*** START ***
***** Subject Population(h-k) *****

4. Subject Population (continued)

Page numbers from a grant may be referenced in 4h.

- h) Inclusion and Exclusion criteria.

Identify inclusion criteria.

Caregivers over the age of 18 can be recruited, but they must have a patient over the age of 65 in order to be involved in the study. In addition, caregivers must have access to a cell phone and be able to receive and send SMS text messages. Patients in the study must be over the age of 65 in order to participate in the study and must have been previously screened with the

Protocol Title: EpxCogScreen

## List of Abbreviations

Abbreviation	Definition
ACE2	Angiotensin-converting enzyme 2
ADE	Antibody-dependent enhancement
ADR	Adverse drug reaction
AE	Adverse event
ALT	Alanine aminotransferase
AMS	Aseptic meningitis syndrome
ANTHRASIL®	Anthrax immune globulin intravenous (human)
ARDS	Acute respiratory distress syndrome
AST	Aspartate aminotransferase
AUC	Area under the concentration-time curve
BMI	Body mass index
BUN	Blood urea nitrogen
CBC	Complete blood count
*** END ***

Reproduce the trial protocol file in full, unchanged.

***** Subject Population(h-k) *****

4. Subject Population (continued)

Page numbers from a grant may be referenced in 4h.

- h) Inclusion and Exclusion criteria.

Identify inclusion criteria.

Caregivers over the age of 18 can be recruited, but they must have a patient over the age of 65 in order to be involved in the study. In addition, caregivers must have access to a cell phone and be able to receive and send SMS text messages. Patients in the study must be over the age of 65 in order to participate in the study and must have been previously screened with the

Protocol Title: EpxCogScreen

## List of Abbreviations

Abbreviation	Definition
ACE2	Angiotensin-converting enzyme 2
ADE	Antibody-dependent enhancement
ADR	Adverse drug reaction
AE	Adverse event
ALT	Alanine aminotransferase
AMS	Aseptic meningitis syndrome
ANTHRASIL®	Anthrax immune globulin intravenous (human)
ARDS	Acute respiratory distress syndrome
AST	Aspartate aminotransferase
AUC	Area under the concentration-time curve
BMI	Body mass index
BUN	Blood urea nitrogen
CBC	Complete blood count